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Tom Clancy Dies at 66

Tom Clancy Dies at 66

tomclancyThe father of the techno-thriller and the author of the U.S. Naval Institute’s first novel died on Tuesday, several sources told USNI News.

Tom Clancy, 66, died at a Baltimore hosptial, former Clancy researcher and co-author John Gresham told USNI News on Wednesday.

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Shutdown: Navy Public Shipyards Furlough Thousands

Shutdown: Navy Public Shipyards Furlough Thousands

Puget Sound Naval Shipyard removes propeller four from USS John C. Stennis (CVN-74) for maintenance. US Navy Photo

Puget Sound Naval Shipyard removes propeller four from USS John C. Stennis (CVN-74) for maintenance. US Navy Photo

The Navy’s four public shipyards will all suffer furloughs that may affect Naval Sea Systems Command’s (NAVSEA) ability to conduct ship maintenance, Navy officials told USNI News on Tuesday.

Thousands of workers at the shipyards have been told to stay at home as the standoff between House Republicans and the Obama administration over a pending continuing resolution measure continues.

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Government Shutdown: The Basics

Government Shutdown: The Basics

A Senate panel has rejected a Pentagon request to open a new round of base closures.

A Senate panel has rejected a Pentagon request to open a new round of base closures.

With the House voting again to delay for a year the start of the Affordable Care Act and repealing a tax on medical devices that helps pay for the measure, a partial shutdown of the federal government this week appears nearer. The Senate is expected to take up and reject the bill when it convenes today, likely in the middle of the afternoon. Read More

Interview: Randy Forbes on Sequestration, the Navy and China

Interview: Randy Forbes on Sequestration, the Navy and China

 

Secretary of the Navy Ray Mabus speaks with Randy Forbes in Forbes' office on June 13, 2013. US Navy Photos

Secretary of the Navy Ray Mabus speaks with Randy Forbes in Forbes’ office on June 13, 2013. US Navy Photo

Rep. Randy Forbes (R-VA) — chairman of the House Armed Services Seapower and Projection Forces subcommittee — sat down with USNI News on Sept. 18 to talk about the challenges of sequestration, how he feels about the Littoral Combat Ship program, China, what the Navy is doing right and—more important—what the Navy is doing wrong. Read More

Opinion: The Danger of Neutral Warships Entering a Combat Zone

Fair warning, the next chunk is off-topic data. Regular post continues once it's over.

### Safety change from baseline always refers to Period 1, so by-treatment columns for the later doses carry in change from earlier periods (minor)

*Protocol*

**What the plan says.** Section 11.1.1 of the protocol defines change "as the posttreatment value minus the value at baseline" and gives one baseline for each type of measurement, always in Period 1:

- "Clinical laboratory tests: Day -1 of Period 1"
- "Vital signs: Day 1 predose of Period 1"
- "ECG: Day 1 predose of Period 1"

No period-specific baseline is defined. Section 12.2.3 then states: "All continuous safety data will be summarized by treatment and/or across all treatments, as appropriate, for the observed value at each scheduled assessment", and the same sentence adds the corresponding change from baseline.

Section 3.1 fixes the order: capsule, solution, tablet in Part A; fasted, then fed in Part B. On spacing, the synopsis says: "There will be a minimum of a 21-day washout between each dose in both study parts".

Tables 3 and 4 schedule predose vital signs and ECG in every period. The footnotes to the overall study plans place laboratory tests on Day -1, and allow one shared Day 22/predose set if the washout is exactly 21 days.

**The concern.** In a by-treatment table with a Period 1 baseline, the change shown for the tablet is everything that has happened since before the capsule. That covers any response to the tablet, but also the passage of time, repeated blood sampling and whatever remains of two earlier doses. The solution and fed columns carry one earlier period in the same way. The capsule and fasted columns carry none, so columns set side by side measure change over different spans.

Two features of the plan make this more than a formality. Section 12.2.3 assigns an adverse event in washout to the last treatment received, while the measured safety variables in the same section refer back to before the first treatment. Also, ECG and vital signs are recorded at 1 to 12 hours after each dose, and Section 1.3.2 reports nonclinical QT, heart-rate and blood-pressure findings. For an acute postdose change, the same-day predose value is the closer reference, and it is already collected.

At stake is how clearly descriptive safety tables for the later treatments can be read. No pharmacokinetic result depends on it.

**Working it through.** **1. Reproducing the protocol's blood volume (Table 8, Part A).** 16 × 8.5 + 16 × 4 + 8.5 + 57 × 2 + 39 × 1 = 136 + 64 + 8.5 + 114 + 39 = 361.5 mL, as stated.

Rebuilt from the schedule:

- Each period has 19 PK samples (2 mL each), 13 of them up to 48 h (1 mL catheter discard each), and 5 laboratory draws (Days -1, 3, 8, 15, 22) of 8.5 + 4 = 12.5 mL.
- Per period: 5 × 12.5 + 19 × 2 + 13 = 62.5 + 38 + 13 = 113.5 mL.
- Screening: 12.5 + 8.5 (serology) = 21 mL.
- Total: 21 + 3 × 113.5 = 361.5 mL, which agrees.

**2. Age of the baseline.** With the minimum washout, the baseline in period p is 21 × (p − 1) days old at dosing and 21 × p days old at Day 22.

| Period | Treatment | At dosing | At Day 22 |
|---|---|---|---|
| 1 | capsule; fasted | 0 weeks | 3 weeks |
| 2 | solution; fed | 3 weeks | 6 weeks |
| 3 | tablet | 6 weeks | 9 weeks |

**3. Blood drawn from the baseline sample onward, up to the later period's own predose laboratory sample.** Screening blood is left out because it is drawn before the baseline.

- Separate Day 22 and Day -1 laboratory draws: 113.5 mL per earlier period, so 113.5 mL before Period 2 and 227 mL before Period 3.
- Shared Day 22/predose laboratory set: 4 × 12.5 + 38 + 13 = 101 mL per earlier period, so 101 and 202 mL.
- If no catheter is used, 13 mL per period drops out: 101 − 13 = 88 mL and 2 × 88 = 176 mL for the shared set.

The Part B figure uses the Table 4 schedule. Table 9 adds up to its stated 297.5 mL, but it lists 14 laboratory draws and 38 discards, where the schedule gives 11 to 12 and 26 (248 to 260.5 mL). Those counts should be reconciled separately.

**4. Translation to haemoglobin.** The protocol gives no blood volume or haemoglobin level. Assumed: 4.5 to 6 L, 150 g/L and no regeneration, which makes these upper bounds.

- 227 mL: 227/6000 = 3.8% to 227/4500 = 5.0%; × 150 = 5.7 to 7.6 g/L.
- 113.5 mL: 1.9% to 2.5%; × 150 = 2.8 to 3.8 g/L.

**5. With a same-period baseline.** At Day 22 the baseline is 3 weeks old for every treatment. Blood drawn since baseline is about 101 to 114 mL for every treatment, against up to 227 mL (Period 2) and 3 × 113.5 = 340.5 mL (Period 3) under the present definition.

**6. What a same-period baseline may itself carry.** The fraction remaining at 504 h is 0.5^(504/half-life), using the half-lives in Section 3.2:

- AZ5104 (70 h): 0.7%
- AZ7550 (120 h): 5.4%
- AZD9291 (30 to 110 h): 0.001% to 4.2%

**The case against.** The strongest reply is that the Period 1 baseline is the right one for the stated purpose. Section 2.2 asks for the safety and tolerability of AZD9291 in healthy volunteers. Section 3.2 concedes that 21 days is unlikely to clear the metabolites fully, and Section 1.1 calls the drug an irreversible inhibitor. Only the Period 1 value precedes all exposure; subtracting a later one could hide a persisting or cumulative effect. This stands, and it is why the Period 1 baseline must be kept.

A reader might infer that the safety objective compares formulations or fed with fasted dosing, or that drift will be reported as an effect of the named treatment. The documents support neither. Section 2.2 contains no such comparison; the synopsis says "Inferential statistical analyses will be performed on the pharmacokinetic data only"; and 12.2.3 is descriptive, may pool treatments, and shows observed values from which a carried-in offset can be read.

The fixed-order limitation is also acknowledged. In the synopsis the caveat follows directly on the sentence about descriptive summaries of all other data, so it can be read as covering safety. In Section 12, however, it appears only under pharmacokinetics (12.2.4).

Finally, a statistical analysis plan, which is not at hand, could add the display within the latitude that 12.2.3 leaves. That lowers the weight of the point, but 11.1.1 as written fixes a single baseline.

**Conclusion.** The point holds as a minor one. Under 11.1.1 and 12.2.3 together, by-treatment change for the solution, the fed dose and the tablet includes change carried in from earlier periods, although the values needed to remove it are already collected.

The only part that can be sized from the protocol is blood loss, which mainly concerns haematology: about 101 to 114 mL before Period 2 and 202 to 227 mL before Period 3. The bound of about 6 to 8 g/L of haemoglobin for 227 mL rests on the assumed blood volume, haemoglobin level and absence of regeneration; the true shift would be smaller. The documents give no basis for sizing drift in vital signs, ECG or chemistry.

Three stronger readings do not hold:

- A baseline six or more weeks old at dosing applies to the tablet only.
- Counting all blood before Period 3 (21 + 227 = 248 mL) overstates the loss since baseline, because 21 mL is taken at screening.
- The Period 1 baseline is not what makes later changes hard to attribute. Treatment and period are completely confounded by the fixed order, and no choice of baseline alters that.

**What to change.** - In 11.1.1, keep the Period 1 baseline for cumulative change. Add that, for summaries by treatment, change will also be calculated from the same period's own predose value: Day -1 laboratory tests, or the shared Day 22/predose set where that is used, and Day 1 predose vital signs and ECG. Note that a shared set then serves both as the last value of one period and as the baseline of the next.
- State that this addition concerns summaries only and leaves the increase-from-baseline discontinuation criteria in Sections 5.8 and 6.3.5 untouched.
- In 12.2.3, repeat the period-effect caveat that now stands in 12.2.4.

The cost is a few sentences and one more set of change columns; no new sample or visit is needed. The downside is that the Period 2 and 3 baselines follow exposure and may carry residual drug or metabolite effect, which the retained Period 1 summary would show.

Opinion: The Danger of Neutral Warships Entering a Combat Zone

Sailors assigned to the Arleigh Burke-class guided-missile destroyer USS Barry (DDG-52) perform small boat operations alongside the Arleigh Burke-class guided-missile destroyer USS Gravely (DDG-107). US Navy Photo

Sailors assigned to the Arleigh Burke-class guided-missile destroyer USS Barry (DDG-52) perform small boat operations alongside the Arleigh Burke-class guided-missile destroyer USS Gravely (DDG-107). US Navy Photo

The eastern Mediterranean, off the Syrian coast, presently is saturated with U.S. and Russian warships. The United States has deployed the destroyers USS Stout, Mahan, Ramage, Barry and Gravely, each armed with large numbers of Tomahawk land-attack missiles. The Russian navy announced that it has seven warships in the eastern Mediterranean and that it is sending three more warships—the cruiser Moskva, the destroyer Smetlivy, and the assault ship Nikolai Filchenkov. All of those warships are sailing relatively close to the Syrian civil war’s combat zone. Read More

A Brief History of Naval Wargames

A Brief History of Naval Wargames

navalwargamesFor more than 100 years, the U.S. Navy has simulated naval warfare with simulations, or games. As far back as the 19th century the Navy recognized that gaming and simulations are an inexpensive and bloodless way to learn lessons that typically are imparted only during wartime.

The use of games traditionally has had multiple purposes. The foremost is to train for war. Simulating warfare gives those involved the closest possible experience they can have to actual warfare, thus giving them a modicum of experience under fire. It is an inexpensive way to train without the expense of taking ships and aircraft to sea, particularly in periods of austerity. Read More